Please refer back to Figure 1 [https://edtechbooks.org/-ruW], which illustrates a process commonly used by qualitative inquirers. As discussed there, conducting inquiry necessarily involves the inquirer getting to know people and developing rapport and relationships of trust with them so they will share their perspectives on their experience with the inquirer.
The stories shared in this book also illustrate the importance of relationships to the entire inquiry process. Looking closely at the relationships KL developed with Jimmy, the other students, the counselor, the parents, the principal, and other teachers, it is clear that all the other inquiry activities shown in Figure One were involved in her relationship- development activities. While she was asking questions, gathering information, keeping a record, interpreting information and experience, and even sharing her interpretations, she was developing relationships and that interpersonal interaction facilitated all the other activities. It should also be clear that all these activities of inquiry are also essentially teaching activities. Let’s explore these claims further.
Traditionally, qualitative inquiry, as developed through anthropology and sociology, has been performed by outsiders in social situations. For example, anthropologists visited cultures to which they were strangers in an effort to make the strange familiar to members of their own culture back home. In such a situation, one of the inquirer’s major challenges is to develop productive working relationships with people in the culture under study as quickly as possible so they will be allowed to conduct the study, participate in various cultural events, and talk freely with informants. Developing a role in the setting that is mutually acceptable to all involved has been a critical part of that challenge.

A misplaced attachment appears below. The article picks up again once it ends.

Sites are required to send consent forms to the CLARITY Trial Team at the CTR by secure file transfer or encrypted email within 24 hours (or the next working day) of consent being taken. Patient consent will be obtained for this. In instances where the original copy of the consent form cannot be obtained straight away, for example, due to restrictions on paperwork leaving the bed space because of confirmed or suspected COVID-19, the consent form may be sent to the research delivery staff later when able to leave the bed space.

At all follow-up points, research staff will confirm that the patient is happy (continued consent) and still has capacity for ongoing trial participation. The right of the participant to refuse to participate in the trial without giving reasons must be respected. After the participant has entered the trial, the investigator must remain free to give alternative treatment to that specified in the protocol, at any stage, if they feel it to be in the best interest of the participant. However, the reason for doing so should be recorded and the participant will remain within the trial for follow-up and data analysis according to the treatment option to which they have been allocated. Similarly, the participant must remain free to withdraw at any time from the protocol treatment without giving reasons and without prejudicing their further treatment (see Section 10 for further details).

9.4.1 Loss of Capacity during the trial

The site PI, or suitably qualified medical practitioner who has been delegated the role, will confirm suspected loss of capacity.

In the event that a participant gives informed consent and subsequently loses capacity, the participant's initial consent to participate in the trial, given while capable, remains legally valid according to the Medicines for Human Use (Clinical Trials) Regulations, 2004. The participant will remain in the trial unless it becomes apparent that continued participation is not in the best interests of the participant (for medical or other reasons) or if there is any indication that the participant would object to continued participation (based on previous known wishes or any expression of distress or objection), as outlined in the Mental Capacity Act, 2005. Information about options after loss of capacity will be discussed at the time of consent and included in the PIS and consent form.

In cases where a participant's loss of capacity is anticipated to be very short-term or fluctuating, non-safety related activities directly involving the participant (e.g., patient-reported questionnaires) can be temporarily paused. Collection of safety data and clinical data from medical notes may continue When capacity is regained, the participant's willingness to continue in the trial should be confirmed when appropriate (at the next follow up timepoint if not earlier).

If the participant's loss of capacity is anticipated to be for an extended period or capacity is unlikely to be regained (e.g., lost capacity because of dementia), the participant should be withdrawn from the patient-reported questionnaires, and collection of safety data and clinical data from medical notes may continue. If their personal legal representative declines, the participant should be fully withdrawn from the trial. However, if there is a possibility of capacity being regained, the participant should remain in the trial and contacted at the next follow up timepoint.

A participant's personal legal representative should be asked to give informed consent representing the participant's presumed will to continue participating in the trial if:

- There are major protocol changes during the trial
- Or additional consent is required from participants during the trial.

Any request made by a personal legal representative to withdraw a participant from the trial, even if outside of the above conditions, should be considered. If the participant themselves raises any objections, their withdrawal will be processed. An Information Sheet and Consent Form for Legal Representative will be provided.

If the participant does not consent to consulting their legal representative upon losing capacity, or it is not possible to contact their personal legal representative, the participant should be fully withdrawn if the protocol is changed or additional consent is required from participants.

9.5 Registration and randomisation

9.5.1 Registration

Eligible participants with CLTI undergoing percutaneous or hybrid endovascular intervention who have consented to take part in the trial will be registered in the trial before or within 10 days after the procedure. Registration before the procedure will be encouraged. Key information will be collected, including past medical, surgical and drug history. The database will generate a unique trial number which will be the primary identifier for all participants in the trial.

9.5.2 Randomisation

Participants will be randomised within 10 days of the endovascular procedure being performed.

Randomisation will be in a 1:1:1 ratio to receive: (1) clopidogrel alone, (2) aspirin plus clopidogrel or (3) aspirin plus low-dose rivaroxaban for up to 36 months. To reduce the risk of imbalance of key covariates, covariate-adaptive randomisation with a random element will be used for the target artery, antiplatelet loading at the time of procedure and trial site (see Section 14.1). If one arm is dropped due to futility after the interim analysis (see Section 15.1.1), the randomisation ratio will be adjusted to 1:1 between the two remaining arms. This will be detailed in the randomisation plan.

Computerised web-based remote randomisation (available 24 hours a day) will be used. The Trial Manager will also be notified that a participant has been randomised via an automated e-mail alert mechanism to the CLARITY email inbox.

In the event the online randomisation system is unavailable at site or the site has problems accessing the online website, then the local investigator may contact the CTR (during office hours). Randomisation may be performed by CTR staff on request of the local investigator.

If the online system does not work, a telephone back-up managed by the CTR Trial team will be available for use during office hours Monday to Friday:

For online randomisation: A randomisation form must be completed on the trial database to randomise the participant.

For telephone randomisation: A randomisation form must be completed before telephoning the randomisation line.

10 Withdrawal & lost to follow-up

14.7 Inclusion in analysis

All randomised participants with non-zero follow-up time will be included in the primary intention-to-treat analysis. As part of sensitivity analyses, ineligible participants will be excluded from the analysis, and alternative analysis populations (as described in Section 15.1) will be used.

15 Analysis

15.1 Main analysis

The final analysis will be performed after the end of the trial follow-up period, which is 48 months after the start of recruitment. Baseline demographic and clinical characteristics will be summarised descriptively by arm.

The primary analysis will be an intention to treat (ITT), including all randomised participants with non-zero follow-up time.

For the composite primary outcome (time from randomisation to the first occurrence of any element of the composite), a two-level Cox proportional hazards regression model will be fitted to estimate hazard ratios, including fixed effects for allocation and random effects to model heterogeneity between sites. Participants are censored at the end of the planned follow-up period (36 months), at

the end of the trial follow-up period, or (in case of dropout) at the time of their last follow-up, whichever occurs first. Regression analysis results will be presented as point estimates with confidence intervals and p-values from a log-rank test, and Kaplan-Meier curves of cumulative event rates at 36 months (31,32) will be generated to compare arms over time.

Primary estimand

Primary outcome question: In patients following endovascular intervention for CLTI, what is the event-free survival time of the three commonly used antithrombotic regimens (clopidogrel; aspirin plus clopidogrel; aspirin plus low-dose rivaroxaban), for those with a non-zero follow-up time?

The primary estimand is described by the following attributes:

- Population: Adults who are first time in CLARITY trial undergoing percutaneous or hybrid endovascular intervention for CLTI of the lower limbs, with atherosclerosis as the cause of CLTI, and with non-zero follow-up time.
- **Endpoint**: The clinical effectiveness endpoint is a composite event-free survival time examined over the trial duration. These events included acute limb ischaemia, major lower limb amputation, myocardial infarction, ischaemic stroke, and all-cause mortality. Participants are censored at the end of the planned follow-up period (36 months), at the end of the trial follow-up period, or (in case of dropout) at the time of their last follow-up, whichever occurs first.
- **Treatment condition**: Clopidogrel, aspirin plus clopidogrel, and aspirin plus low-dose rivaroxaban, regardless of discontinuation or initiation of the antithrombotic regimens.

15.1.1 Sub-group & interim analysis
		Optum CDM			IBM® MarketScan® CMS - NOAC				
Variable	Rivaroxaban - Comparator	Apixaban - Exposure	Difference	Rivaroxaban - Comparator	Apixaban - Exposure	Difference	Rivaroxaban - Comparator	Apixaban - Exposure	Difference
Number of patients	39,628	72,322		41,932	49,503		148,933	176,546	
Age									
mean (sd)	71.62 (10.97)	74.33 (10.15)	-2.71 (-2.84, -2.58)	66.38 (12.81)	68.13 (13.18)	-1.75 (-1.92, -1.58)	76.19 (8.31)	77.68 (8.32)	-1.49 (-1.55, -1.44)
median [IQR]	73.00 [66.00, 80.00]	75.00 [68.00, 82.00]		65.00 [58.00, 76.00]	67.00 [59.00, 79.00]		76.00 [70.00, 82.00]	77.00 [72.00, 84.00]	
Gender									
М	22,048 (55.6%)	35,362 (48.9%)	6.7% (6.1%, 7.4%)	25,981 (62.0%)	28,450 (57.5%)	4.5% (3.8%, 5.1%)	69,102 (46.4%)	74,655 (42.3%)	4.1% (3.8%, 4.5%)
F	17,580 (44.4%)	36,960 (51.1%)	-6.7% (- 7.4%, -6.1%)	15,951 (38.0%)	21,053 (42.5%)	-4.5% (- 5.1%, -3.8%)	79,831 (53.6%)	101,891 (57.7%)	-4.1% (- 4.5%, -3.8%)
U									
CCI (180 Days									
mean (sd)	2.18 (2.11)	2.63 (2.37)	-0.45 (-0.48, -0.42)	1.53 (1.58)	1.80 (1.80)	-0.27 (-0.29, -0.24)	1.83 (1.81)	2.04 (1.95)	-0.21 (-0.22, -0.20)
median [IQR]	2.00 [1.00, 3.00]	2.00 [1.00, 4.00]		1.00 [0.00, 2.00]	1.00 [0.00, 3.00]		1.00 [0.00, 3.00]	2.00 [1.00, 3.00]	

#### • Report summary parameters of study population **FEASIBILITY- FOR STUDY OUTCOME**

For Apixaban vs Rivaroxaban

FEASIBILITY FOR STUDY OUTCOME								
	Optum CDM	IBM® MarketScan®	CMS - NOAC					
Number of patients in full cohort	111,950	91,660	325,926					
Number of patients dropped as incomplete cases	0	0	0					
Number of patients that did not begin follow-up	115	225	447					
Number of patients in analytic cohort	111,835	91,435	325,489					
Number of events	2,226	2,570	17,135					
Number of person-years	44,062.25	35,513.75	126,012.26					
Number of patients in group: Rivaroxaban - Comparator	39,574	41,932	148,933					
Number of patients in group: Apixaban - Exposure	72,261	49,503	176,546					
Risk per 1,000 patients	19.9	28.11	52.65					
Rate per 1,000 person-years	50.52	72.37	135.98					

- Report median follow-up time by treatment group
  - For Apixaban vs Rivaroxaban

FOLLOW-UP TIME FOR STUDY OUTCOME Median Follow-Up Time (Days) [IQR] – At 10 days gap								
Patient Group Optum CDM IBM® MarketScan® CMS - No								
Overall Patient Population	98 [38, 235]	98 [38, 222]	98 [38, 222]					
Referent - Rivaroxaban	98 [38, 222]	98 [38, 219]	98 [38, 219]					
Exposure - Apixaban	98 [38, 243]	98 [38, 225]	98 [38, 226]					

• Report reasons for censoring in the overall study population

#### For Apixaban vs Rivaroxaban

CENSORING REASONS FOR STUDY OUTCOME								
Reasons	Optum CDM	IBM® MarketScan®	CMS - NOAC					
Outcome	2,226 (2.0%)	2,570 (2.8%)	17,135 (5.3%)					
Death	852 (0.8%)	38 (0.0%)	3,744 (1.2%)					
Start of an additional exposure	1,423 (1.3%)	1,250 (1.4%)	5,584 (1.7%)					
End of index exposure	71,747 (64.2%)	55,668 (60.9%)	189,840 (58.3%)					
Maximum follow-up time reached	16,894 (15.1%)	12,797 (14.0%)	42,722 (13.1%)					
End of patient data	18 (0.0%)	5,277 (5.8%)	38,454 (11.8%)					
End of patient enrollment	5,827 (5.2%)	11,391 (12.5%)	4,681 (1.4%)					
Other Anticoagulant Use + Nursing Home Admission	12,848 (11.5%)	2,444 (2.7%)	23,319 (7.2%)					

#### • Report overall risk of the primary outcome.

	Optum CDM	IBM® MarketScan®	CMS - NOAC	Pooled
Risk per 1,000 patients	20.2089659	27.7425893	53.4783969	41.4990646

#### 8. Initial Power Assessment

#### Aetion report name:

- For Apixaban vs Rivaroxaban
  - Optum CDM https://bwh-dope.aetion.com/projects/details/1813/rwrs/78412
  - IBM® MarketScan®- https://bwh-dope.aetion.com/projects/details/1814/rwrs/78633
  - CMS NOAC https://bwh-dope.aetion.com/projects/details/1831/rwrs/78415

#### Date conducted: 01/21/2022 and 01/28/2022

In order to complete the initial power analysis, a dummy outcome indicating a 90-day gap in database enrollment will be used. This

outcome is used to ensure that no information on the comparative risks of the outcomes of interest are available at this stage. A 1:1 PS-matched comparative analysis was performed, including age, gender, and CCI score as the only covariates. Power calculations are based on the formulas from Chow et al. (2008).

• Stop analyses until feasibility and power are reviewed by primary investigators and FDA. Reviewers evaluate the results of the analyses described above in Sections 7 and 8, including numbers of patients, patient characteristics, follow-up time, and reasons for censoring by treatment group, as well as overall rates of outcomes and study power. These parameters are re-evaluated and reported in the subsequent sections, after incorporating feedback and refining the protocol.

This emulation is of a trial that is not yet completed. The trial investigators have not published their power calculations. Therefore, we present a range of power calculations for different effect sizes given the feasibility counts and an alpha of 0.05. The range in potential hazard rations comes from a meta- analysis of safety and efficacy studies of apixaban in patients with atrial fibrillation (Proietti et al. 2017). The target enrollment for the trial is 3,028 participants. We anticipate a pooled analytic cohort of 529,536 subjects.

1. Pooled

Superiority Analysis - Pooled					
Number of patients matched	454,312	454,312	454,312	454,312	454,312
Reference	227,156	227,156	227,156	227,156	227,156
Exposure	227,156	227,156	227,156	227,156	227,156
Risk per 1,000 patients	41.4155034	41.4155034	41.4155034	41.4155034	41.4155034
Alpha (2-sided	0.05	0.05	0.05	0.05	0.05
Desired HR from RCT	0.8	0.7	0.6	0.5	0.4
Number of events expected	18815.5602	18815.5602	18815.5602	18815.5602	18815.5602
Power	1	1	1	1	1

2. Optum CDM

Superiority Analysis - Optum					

Bogdan and Biklen (1982), Georges and Jones (1980), Williams (1981), and many others suggest ways qualitative inquirers who are strangers to a setting can develop such working relationships. Some of these seem relevant to a teacher or principal who wants to conduct inquiry in his or her own school setting; but others seem unnecessary because practitioners who are inquirers are not strangers to the cultures they are inquiring into. They are usually already deeply involved in working relationships before they even think of themselves as inquirers, per se. A review of the points these and other authors make in light of the stories told in this book may help you plan to develop fulfilling inquiry relationships in your setting. Suggestions from the literature include the following activities:
- Gradually change from formal to more informal relations over time by interacting with people in a variety of settings. This may involve stages of gaining access to an inquiry site, getting oriented to the site and people in it, getting more and more familiar with these people as they inform you about their culture, and finally taking leave of the people and exiting the site.
- Build trust with each other by listening and using the information people give you in ways they perceive as positive. You may have to identify and work through “gatekeepers” to gain access to certain people.
- Do not disturb the people you are studying. Be unobtrusive and fill natural roles that are acceptable to you and to the people you are working to understand. This may involve some negotiation as relationships deepen, are broken, are renewed, etc.
- Join your hosts in what they do in a jointly defined role that allows you to remain detached enough that you can reflect on what they do and say without becoming so involved with them that you become one of them (“going native”). You want to be able to use your perspective to think about theirs.